Sleeping Around – The Central Coast

The current pandemic travel model resembles travel of bygone eras, what once produced summer memories might include a road trip in the family station wagon, kids and dogs pile into a wood paneled wagon and head to a National Park. Antsy to travel, a few of our clients are taking to the road on mini-escapes.

Forthcoming, I plan to mosey down the Central Coast of California, I missed the Bruce Munro Field of Light at Villa Montalvo, it has moved to Paso Robles until January 3, 2021. I’m off soon to preview and perform site inspections along the way. Over the last decade, the Central Coast has become a flourishing wine destination.

Originally named El Paso de Robles, or “The Pass of the Oaks,” the town and its surrounding hillsides and canyons have been spared the devastating fires that have recently struck Sonoma and other farming regions. Paso Robles is now a Central Coast wine country mecca; for years, it was merely a blip to refuel en-route to Santa Barbara, summer is usually blistering hot, and we would scarcely nod in the direction of the oak studded golden hills from the road. The Paso Robles summer rodeo and mid-state fair banners barely fluttered in the static searing heat. In the Midwest, ‘Fair Food’ is a summer staple, i.e. deep-fried butter on a stick or fried Oreo cookies, these fair delicacies didn’t tempt me to explore Paso Robles. In the early years, Paso Robles’ farmers and ranchers were major producers of almonds, grain, cattle and Zinfandel. The region’s multiple micro-climates and diverse soils have led to a vibrant wine industry. Paso Robles is now home to 11 different wine sub-appellations. As a wine-growing region, what sets Paso Robles apart from other regions is its elevation, 10-mile proximity to the Pacific and the fact that it has a coastal climate — which means that consistently hot dry sunny days are followed by cool nights — with thick sea fog, which blankets the region nightly.

There are a couple of well-regarded hotels in San Luis Obispo and Paso Robles. A choice of locations in Paso Robles, downtown amid the mix of small shops, or a bit outside town close to the Sensorio exhibit. Allegretto Vineyard Resort is not your typical resort, from the Tuscan styles to the museum caliber artwork, it was Paso Robles first full-service hotel. On 20 acres, guests can stroll the through centuries-old grapevines, olive trees and stone fountains in the courtyard — reminiscent of a villa in the Italian countryside. Bocce ball, pool cabanas nestled below the vineyard, spa and Italian dining! At the back edge of the property, the spacious swimming pool and multi-jet hot tub are surrounded by vineyards and six cabanas with chaise lounges, you can count on finding me here with a bag of reading materials!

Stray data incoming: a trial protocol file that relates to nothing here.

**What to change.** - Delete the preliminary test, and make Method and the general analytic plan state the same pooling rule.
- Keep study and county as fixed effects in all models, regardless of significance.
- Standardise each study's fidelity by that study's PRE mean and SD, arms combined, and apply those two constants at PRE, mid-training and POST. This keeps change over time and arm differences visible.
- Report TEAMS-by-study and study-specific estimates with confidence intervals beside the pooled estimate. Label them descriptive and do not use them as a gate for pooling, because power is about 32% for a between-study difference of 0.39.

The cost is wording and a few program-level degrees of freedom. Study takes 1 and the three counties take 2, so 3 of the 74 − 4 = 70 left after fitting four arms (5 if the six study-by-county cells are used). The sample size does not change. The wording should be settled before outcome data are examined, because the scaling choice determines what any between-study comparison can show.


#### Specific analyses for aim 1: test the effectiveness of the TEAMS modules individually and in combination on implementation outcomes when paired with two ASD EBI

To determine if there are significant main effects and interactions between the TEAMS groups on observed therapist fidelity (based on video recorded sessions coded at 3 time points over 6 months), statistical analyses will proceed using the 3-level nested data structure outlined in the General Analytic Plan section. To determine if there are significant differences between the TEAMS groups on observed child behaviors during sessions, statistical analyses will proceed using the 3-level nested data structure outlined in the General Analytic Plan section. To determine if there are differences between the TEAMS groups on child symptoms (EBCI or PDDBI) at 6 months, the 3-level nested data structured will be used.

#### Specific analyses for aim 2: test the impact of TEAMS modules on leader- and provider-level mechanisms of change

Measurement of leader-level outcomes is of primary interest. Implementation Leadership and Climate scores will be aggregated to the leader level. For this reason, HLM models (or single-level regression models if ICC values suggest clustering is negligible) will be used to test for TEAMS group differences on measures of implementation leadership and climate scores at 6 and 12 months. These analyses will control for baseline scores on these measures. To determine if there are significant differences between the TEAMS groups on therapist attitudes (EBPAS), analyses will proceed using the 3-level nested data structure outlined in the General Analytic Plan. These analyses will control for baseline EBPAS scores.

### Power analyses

We’ve reserved private wine tastings for clients in this area – however, there are a plethora of interesting tours and tastings: Jam Making at Hartley Farms, Olive Oil Pressing at Groves on 41, Oyster Shucking in Morro Bay, Farm & Creamery Tour at Step Ladder Creamery, Chocolatiers Classes and for those who love Clydesdales yes, you read that right. The Covell Clydesdale Ranch is the only one place on earth where you can experience the majestic Clydesdale horses grazing on nearly 2,000 acres of rolling pastures speckled with pristine Monterey Pines and overlooking an exquisite view of the Pacific Ocean. At any given time, the ranch is home to approximately 100 Clydesdale horses of all ages, sizes, and abilities for riding and/or driving. The concierge at Allegretto Vineyard Resort can organize all or some of these activities. Wine tasting is mostly all private appointments during the pandemic, which is the best path to taste wines, in my humble opinion!

Cass Vineyards has added Dinner in the Vineyards with Chef Charlie Paladin Wayne. Sourcing ingredients from local growers and from their garden estate and the nearby Pacific Ocean. The Vineyard has also added what looks to be an interesting Inn built completely out of repurposed shipping containers. The Geneseo Inn is perched above the vines, full report coming soon!